- The condition “no use or possession” of alcohol is interpreted broadly, even if the alcohol in your home technically “belongs” to another person.
- If you enjoy outdoor sports that involve firearms, such as hunting or skeet shooting, the “no possession of dangerous weapons” condition forbids you from having any firearms for any reason. If you previously had firearms, then you would have a trusted friend or neighbor hold them for you until the legal matter is resolved.
Bail conditions remain in effect until the criminal case has been resolved, including if it is dismissed or if the defendant is found guilty.
If during a random search by law enforcement you are found to be in violation of any of your bail conditions, you could face additional new criminal charges for violating your conditions of release, which can compound your legal problems.
Soon after the person has been arrested for domestic violence, that person has an opportunity to answer to the charge at court. You will be formally Arraigned in front of a Judge, who will read the details of the charge to you. And then you answer to the charge in the form of Not Guilty.
It is essential that the person facing domestic violence charges to enter a Not Guilty plea. To plead any other way would have the effect of a conviction, and the penalties for domestic violence are significant and long-lasting.
If the accused cannot afford to pay bail, or if there are objectionable bail conditions, then the issue of bail can be addressed at Arraignment also.
Discovery and Private Investigators
After you are arraigned, either you or your attorney would receive a copy of the discovery materials (police reports, etc.) from the District Attorney’s Office. In a Domestic Violence case, finding out exactly what happened in a “he said, she said” situation can be a challenge, and it is important to the Maine DV defense attorney to build an effective defense. Some of the factors defense counsel would be looking for in the discovery include:
- Any inconsistent statements made by the victim
- Any factual inconsistencies included in the police report
- Any facts that were left out of the police report
In a Domestic Violence case, if the police reports appear unclear or incomplete, it might be worth your while to consider retaining a Private Investigator as an expert witness to again talk to any witnesses, including the victim, to see if their testimony has changed since the last time police came by. The cost of a private investigator would be separate from and in addition to your lawyer’s retainer.
The next significant court date in a domestic violence case is a dispositional hearing, called a Dispositional Conference or Docket Call in Maine. Here, the Maine DV Defense Attorneys have the opportunity to meet to discuss a potential resolution to the case without going to a trial. If the State’s case is weak in any way, Maine DV Defense Attorney will emphasize the State’s weaknesses. However, keep in mind that the State takes domestic violence in Maine, charges very seriously, and so an aggressive defense advocate is a must-have in a domestic violence case.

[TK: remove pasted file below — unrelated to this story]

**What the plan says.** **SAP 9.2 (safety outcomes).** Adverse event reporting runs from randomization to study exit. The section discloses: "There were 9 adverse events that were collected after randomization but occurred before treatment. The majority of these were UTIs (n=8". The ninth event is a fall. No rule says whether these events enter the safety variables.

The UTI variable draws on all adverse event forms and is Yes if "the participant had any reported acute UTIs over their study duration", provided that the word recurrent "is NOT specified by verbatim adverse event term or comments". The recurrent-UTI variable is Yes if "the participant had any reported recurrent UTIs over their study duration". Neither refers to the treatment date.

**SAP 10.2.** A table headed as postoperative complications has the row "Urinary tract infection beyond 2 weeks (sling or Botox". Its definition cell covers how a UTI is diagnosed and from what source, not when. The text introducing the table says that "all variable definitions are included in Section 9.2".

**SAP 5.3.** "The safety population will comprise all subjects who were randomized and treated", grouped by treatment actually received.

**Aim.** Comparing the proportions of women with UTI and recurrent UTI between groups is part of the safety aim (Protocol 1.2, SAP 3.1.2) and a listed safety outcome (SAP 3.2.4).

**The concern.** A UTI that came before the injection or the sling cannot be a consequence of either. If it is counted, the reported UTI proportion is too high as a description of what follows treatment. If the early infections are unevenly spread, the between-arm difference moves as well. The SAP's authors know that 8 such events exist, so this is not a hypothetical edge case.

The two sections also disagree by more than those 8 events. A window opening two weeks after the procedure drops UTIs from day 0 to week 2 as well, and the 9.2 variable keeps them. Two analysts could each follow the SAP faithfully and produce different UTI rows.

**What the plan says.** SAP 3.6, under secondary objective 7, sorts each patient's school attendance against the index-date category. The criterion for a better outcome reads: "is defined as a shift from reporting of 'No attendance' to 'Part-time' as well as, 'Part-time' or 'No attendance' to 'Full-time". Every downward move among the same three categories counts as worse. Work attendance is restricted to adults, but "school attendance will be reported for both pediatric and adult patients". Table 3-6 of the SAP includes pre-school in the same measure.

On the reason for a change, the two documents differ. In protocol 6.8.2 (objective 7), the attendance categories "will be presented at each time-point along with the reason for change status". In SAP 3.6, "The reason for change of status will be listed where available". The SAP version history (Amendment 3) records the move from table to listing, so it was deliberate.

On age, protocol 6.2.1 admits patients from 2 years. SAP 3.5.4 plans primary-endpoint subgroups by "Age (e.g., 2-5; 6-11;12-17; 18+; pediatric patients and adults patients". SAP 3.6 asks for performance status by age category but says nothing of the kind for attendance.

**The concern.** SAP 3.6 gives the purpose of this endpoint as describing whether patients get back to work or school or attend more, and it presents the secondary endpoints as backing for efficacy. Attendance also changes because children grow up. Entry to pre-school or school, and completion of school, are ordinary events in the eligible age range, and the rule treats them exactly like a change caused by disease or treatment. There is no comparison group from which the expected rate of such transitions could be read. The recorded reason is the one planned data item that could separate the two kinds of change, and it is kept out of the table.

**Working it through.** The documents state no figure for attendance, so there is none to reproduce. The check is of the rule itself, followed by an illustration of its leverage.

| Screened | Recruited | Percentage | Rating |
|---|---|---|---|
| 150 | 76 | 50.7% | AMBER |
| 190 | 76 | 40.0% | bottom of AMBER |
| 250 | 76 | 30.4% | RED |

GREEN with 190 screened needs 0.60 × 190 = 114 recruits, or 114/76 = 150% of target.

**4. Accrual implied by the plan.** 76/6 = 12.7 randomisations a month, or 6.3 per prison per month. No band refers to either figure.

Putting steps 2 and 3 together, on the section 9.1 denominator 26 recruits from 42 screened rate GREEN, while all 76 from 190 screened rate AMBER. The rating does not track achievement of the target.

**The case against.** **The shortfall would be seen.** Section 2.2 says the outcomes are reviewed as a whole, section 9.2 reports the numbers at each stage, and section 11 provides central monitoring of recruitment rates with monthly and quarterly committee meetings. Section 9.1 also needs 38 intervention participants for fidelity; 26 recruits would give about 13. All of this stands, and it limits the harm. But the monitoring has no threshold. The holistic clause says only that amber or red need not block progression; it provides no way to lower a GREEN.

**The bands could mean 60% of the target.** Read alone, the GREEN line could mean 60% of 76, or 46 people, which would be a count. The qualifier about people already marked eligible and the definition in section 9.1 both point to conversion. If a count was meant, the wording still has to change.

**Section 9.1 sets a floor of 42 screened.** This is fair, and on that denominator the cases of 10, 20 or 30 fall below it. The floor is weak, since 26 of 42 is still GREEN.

In several instances, the domestic violence charges might be reduced in the form of a plea deal or set aside pending the defendant’s good behavior over time. If after reviewing any negotiated offers the Defendant does not wish to accept the deal offered, then the case would proceed to Jury Selection and a Trial.
In a domestic violence case, a trial is a very public proceeding, and many defendants choose to not go this far. If the defendant does choose to go to trial on a domestic violence charge, this choice should be supported by Defense Counsel and the facts and private investigation reports should favor the defendant.
Often, one question facing a defendant for a domestic violence trial is whether to choose a jury trial or a trial in front of a Judge. For a jury, domestic violence can carry significant stigma, and so it might be difficult for some to separate their personal and emotional biases from the case that is in front of them. For a Judge, the question is determined by the letter of the law. Either way, the outcome of the trial is the defendant is found guilty or not guilty by the fact finder. When you have a strong legal advocate, you have a better chance of resolving the charges before ever reaching a trial.
If you would like to learn more about domestic violence in Maine, please check out:
- How an attorney can help fight Domestic Violence Assault charges in Maine.
- Facing DV Criminal Threatening Charges? Here is a good overview.
- Do I have to be married to be accused of domestic violence in Maine?
- Can a simple push be considered Domestic Violence Assault?
- What if my spouse wants to drop the domestic violence charges?
- Is there a way to remove a No Contact Order (NCO) from my bail conditions in Maine?